ANC chairperson and energy minister Gwede Mantashe has urged the government to sell South African Airways (SAA), stating that the airline does not cater to the working class.
According to a report by The Sunday Times, Mantashe’s views are in conflict with the ANC, with the minister arguing that if it is unable to make money, SAA must be sold to private buyers.
“If it is always asking for money and it does not fly the working class but only elites… [subsidising them] is not subsidising the working class,” Mantashe said.
“The only ones who are ferrying the working class are the buses and the taxis. If we were giving this money to the buses, taxis, and trains, you would have a case.”
Mantashe added that if SAA was to survive it must make money, and if it can’t it must be closed down.
“If there is a businessperson who can run it, they must take it,” he said.
“We can’t throw R2 billion every month to SAA, we have given R3.2 billion in December but still they can’t survive. It’s a travesty of justice.”
Division over flight cuts
The business rescue practitioners (BRPs) of SAA announced a number of flight cuts last week, which effectively reduced the airline’s domestic operations to one route.
A number of jobs will have to be cut as part of the airline restructuring, the BRPs added.
All customers booked on any cancelled international and regional routes will receive a full refund, the BRPs said.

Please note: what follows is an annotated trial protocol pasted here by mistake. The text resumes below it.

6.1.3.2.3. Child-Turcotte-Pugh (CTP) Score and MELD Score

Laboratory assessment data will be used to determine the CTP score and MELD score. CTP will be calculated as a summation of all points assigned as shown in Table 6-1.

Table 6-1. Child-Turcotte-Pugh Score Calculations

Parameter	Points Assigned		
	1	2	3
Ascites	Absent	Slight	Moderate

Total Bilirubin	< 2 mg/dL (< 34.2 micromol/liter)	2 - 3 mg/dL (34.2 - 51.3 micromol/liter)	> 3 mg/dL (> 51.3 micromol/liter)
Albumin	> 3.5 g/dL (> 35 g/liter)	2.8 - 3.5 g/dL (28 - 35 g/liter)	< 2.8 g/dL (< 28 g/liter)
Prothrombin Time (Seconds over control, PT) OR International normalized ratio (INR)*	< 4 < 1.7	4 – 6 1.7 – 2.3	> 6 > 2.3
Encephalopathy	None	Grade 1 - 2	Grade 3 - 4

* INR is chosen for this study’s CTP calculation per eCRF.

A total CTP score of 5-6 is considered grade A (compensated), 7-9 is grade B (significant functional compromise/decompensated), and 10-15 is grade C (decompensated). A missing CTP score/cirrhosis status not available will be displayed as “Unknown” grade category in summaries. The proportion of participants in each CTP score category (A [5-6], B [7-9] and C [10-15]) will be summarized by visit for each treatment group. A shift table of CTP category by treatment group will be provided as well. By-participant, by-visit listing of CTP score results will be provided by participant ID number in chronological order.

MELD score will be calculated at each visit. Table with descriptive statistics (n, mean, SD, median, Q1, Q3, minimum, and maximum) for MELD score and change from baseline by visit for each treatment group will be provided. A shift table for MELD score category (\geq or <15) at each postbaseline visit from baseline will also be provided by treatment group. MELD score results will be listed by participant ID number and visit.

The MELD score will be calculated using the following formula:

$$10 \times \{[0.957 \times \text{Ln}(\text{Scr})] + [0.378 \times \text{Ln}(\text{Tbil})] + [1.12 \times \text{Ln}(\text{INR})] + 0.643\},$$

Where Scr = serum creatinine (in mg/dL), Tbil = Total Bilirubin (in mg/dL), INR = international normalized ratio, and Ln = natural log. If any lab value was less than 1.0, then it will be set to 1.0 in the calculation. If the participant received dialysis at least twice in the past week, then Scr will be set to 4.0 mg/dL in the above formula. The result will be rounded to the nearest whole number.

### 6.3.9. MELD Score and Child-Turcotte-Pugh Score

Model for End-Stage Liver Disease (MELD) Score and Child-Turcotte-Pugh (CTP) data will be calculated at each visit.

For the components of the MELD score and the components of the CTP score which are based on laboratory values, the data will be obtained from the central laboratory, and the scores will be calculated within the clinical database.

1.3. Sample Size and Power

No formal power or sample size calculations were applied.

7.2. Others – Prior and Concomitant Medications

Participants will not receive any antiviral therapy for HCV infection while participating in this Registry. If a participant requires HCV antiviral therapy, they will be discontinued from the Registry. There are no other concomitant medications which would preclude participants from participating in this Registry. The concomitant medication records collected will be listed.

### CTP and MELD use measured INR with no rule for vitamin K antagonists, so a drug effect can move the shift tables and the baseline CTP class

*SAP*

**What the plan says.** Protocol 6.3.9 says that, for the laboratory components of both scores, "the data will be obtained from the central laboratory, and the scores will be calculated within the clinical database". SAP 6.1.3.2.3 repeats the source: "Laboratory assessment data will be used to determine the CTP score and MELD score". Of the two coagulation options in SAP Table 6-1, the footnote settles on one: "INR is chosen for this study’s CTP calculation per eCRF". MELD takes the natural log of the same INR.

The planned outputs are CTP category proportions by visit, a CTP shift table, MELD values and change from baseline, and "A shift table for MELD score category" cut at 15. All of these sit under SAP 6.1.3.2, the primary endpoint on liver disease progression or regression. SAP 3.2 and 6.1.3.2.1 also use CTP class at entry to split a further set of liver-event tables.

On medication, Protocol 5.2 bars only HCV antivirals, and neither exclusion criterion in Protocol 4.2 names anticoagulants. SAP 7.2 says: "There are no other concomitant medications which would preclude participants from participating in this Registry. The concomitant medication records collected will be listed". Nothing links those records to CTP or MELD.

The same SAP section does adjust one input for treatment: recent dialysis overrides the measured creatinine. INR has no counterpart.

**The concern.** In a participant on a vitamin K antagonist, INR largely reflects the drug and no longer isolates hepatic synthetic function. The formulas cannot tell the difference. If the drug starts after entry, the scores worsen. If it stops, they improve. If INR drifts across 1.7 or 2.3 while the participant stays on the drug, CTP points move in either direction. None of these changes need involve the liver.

“Customers booked on cancelled domestic flights will be re-accommodated on services operated by Mango.”
SAA does not intend to make any further significant network changes, and the BRPs said that passengers and travel agents can, therefore, feel confident about booking future travel with South African Airways.
President Ramaphosa has a different view to Mantashe, stating that SAA is an “economic enabler” and should not have cut flights to improve its profitability.
“We would like SAA to remain a robust and successful airline,” Ramaphosa said.
“That is why we took the decision not to close SAA, but to ensure SAA is revamped, is resuscitated, and is operating profitably.”
Public Enterprises Minister Pravin Gordhan said the flight cuts may jeopardize SAA’s long-term future, and the government will propose the decision be reviewed.